The Mayflower's religious refugees arrived in Plymouth Harbor during a period of crisis for Native Americans as disease spread by European fishermen devastated their populations. Initially the two groups, the Wampanoags, under the charismatic and calculating chief Massasoit, and the Pilgrims, whose pugnacious military officer Miles Standish was barely five feet tall, maintained a fragile working relationship. But within decades, New England would erupt into King Philip's War, a savagely bloody conflict that nearly wiped out English colonists and natives alike and forever altered the face of the fledgling colonies and the country that would grow from them.
With towering figures like William Bradford and the distinctly American hero Benjamin Church at the center of his narrative, Philbrick has fashioned a fresh and compelling portrait of the dawn of American history, a history dominated right from the start by issues of race, violence, and religion.
©2006 Nathaniel Philbrick; (P)2006 Penguin Audio, a division of Penguin Group (USA) Inc., and Recorded Books, LLC. All rights reserved.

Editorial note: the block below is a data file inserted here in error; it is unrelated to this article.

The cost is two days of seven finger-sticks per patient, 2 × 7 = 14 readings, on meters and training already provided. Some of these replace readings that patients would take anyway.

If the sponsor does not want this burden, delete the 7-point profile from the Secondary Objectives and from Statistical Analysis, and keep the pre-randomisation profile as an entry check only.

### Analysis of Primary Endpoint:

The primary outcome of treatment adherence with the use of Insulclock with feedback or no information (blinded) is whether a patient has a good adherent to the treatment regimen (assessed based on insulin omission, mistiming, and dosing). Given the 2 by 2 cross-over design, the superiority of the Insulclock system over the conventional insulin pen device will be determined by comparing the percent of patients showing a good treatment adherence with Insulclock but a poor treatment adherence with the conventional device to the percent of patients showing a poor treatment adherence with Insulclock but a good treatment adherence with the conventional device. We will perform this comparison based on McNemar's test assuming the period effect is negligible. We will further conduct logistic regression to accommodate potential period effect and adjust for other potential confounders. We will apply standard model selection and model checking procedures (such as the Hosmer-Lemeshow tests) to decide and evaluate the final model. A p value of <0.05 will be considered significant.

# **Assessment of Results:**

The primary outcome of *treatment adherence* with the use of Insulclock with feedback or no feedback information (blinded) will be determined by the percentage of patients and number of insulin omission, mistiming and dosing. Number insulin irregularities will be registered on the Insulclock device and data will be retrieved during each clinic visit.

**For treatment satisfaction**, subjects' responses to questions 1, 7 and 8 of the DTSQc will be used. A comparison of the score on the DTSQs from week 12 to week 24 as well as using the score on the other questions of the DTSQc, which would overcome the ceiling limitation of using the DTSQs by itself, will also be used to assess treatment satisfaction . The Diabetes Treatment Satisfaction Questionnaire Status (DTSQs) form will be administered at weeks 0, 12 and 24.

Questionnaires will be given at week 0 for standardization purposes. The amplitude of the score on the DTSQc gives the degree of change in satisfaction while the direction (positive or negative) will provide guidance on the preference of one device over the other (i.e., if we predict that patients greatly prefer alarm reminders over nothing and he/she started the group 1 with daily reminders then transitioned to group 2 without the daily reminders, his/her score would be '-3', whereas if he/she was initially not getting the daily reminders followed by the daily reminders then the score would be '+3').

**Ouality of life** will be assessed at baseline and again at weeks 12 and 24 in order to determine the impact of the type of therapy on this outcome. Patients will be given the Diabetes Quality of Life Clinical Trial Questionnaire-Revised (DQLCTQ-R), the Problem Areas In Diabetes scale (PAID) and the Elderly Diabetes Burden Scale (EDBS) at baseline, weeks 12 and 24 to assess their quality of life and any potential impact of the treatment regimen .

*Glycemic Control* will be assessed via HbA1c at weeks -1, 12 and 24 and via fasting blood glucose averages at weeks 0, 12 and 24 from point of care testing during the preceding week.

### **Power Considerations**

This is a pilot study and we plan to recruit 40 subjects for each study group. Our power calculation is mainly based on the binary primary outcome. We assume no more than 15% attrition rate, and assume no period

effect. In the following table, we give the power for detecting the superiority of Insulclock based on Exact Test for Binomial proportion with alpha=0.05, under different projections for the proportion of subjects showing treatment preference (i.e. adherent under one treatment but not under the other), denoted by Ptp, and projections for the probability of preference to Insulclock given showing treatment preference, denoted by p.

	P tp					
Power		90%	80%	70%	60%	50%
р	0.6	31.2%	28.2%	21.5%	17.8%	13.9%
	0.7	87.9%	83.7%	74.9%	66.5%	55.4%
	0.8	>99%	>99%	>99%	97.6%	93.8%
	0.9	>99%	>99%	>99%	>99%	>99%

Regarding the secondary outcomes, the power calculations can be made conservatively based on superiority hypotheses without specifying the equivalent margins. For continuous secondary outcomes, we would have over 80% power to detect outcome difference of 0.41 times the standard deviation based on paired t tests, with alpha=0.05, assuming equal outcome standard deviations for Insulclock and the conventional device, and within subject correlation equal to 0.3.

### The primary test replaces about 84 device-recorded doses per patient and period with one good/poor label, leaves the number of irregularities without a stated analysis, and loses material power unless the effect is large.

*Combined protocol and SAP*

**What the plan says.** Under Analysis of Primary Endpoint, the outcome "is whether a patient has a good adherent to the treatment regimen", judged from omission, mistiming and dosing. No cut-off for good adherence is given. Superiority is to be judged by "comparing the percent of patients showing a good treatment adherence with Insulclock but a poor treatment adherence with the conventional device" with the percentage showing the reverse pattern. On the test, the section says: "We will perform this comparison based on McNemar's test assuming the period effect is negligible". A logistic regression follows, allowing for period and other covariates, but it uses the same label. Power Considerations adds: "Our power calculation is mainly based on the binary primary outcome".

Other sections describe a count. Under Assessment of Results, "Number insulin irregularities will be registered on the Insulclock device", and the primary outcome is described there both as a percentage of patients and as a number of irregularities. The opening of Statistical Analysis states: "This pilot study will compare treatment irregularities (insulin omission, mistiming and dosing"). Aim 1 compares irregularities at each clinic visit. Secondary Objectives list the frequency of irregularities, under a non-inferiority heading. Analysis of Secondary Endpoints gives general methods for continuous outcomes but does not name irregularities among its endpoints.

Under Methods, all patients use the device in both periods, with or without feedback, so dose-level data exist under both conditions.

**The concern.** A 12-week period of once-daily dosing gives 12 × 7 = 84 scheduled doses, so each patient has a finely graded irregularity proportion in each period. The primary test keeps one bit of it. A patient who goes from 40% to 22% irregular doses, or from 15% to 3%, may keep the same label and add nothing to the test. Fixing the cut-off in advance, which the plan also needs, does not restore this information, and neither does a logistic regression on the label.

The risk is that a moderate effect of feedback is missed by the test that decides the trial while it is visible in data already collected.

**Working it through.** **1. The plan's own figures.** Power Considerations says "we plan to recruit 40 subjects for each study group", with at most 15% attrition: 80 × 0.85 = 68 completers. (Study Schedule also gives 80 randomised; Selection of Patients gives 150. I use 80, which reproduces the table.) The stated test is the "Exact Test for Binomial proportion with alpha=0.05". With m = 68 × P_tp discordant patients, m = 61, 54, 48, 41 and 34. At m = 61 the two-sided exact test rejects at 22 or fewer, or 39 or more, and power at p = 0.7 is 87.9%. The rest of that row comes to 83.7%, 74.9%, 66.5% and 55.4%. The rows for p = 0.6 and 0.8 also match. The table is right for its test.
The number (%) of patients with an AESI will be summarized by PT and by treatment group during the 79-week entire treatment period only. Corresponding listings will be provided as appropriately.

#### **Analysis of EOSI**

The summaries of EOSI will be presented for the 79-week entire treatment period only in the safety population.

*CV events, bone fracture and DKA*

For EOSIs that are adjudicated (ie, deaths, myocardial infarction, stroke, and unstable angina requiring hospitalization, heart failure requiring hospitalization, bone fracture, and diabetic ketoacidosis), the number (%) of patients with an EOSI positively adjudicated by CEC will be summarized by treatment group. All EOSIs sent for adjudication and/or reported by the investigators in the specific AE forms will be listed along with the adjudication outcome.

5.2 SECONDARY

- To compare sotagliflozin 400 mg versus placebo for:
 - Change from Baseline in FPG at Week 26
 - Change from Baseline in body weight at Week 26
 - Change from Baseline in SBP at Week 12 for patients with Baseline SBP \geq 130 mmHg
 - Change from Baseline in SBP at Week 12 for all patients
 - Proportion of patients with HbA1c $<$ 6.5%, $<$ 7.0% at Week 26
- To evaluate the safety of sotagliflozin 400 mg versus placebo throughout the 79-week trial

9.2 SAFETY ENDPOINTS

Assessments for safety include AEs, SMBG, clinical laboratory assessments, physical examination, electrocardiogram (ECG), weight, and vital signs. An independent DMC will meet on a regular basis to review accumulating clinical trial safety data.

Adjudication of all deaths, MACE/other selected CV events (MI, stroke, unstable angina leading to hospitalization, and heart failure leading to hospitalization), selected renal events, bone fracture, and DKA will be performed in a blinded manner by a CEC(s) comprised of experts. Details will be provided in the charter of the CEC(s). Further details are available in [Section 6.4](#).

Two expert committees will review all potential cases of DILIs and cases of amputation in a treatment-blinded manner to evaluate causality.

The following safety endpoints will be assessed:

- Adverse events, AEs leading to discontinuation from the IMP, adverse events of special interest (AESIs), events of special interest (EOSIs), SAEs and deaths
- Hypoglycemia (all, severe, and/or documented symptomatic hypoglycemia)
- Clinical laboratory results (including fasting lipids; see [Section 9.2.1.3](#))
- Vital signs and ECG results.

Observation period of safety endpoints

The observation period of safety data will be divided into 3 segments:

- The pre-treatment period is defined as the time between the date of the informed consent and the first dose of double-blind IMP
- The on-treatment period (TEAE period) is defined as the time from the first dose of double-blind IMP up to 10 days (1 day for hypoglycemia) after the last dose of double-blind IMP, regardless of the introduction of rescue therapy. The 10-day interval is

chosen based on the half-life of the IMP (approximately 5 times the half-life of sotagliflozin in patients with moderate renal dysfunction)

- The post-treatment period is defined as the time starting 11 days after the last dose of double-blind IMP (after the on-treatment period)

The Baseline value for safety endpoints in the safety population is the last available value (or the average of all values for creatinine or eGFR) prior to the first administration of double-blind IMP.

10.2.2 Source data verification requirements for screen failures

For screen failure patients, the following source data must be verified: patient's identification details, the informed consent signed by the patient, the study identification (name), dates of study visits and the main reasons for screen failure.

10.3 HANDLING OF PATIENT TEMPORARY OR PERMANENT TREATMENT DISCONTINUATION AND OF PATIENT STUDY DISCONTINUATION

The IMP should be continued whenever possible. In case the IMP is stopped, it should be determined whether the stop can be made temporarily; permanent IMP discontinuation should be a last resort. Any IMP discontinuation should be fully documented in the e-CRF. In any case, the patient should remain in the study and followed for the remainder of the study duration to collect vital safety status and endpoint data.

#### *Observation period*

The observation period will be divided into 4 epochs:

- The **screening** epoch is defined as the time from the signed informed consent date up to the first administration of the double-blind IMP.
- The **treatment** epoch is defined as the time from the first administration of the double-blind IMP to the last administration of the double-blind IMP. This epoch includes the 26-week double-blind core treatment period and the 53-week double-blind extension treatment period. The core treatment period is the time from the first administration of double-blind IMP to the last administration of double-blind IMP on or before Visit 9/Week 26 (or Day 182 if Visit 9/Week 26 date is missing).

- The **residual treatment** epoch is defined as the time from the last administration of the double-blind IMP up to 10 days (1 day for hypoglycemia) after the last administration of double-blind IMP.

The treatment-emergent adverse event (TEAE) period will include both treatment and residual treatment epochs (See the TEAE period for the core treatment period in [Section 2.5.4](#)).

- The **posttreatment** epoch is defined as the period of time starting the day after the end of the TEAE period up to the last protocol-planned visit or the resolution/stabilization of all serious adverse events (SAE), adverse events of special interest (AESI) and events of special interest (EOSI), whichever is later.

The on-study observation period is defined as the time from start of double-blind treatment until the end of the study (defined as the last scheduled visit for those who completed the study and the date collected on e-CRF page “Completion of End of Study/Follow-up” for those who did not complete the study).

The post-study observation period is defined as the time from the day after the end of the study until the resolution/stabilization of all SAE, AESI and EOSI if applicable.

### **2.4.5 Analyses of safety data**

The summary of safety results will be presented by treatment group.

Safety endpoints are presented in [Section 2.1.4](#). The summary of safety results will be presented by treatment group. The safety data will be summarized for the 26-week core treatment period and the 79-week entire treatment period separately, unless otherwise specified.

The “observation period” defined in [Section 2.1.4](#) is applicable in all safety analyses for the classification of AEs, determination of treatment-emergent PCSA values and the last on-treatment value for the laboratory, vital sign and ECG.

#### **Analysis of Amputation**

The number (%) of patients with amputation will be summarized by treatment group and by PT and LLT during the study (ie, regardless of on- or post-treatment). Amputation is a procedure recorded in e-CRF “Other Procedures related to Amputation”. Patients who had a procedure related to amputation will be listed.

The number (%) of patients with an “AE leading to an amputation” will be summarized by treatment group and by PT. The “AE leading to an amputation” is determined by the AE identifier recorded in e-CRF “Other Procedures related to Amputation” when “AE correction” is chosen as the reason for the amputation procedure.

"Impeccably researched and expertly rendered, Philbrick's account brings the Plymouth Colony and its leaders...vividly to life. More importantly, he brings into focus a gruesome period in early American history." (Publishers Weekly)
For the most part this was indeed a fascinating book. The narrator did an excellent job. I did get a little confused with all of the Indian names. This is a book that might have been a better read. But the story of the beginnings of our nation gave me pause to thank those who, for whatever reason, were brave enough to come to a new world.
I'd remove the second half.
Yes... he's very detail oriented. It was really cool to hear about how and why the Pilgrims got here in the first place. The bummer is that the Indian wars described in the second half of the book are very difficult to follow in audio.
Edward Hermann is the best audio voice I've ever heard. If I could afford it I'd buy everything he's narrated, whether I like it or not.
To learn more about how the Pilgrims survived once they were onshore. This part seemed glossed over. Where'd they get food and water? How did they build their houses? What were their schools like?
I would prolong my walks to finish more of this fine book. Engaging. Well-researched. I would love liked to hear more of prior European explorations of North American leading up to Plymouth, such as Jamestown, but I guess you can only cover so much ground. I would have alos likd to hear more from the English and the Indians in their own words and from first-person documents.
Narration was good, it didn't seem to lag and I stayed interested throughout.
I listen to many audiobooks and would report a dud. This was one of the better ones by far.
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